Background: Creating equitable access to mainstream health and healthcare service has been promoted as a means of addressing the health disparities experienced by people with intellectual disabilities (ID) globally. Specific Aims: This study addressed two questions: What strategic actions are most likely to bring about inclusive primary, secondary and tertiary health systems for people ID? What are the system indicators that can be used to evidence a reduction in health disparities for this population? Method: A four-phase study was undertaken involving an international expert advisory group, literature reviews and individual interviews with 16 key informants from Special Olympics (SO). These led to an online international survey in which 61 respondents rated the relevance and feasibility of 30 strategic actions and system indicators to promote inclusive systems and reduce health disparities. Findings: All the strategic actions and system indicators were endorsed as relevant but less so for the feasibility of implementing them. Top-rated strategic actions included the availability of policy statements and practice guidelines on making reasonable adjustments, mandatory training of health professionals on ID and their involvement as co-trainers in staff training. Discussion: Implementing these strategic actions and system indicators will be a major undertaking and one that is unlikely to be speedily achieved given the many different policy and health systems that exist even within a locality as well as nationally and internationally. Nonetheless the identified actions and indicators from this study can form the basis for improved access to health and for advancing the human rights of persons with ID.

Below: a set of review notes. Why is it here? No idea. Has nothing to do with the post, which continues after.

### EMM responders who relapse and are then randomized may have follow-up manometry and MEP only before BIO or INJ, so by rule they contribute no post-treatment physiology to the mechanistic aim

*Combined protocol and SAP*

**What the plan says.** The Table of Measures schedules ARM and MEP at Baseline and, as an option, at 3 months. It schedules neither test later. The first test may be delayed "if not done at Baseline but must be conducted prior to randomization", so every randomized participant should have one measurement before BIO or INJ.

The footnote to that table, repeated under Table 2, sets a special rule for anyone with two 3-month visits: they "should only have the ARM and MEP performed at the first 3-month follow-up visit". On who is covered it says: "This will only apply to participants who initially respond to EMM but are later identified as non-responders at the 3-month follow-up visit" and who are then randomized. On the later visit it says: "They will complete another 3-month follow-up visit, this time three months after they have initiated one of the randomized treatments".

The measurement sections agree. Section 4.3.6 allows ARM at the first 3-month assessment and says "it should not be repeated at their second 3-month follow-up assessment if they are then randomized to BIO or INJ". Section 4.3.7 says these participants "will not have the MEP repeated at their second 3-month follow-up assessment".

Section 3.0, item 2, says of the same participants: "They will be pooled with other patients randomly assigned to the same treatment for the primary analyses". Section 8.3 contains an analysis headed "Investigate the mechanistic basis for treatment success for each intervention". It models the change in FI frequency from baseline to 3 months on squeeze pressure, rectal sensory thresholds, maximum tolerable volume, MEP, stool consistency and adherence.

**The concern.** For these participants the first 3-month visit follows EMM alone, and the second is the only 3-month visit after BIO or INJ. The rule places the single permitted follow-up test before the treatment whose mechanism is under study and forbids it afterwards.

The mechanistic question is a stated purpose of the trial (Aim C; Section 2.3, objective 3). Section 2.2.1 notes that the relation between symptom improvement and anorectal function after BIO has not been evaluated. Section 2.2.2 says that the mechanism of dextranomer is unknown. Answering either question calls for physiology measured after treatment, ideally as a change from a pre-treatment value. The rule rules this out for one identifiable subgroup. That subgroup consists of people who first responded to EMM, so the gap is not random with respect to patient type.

|Pages (from-to)||282 - 290|
|Number of pages||9|
|Journal||Journal of Policy and Practice in Intellectual Disabilities|
|Early online date||12 May 2020|
|Publication status||Published (in print/issue) - 3 Dec 2020|
Bibliographical noteFunding Information:
This study was based on an evaluation commissioned by Special Olympics Inc. as part of their global Healthy Communities Initiative. Special Olympics Health is made possible by the Golisano Foundation. We are grateful to members of the Advisory Board for their advice and guidance: Alixe Bonardi (United States); Professor Eric Emerson (United Kingdom/Australia); Dr. Matt Holder (United States); Professor Theresa Lorenzo (South Africa); Professor Philip McCallion (United States); and Sue Swenson (United States/Inclusion International).
© 2020 International Association for the Scientific Study of Intellectual and Developmental Disabilities and Wiley Periodicals, Inc.
Copyright 2020 Elsevier B.V., All rights reserved.
- health disparities
- health indicators
- inclusive health
- intellectual disability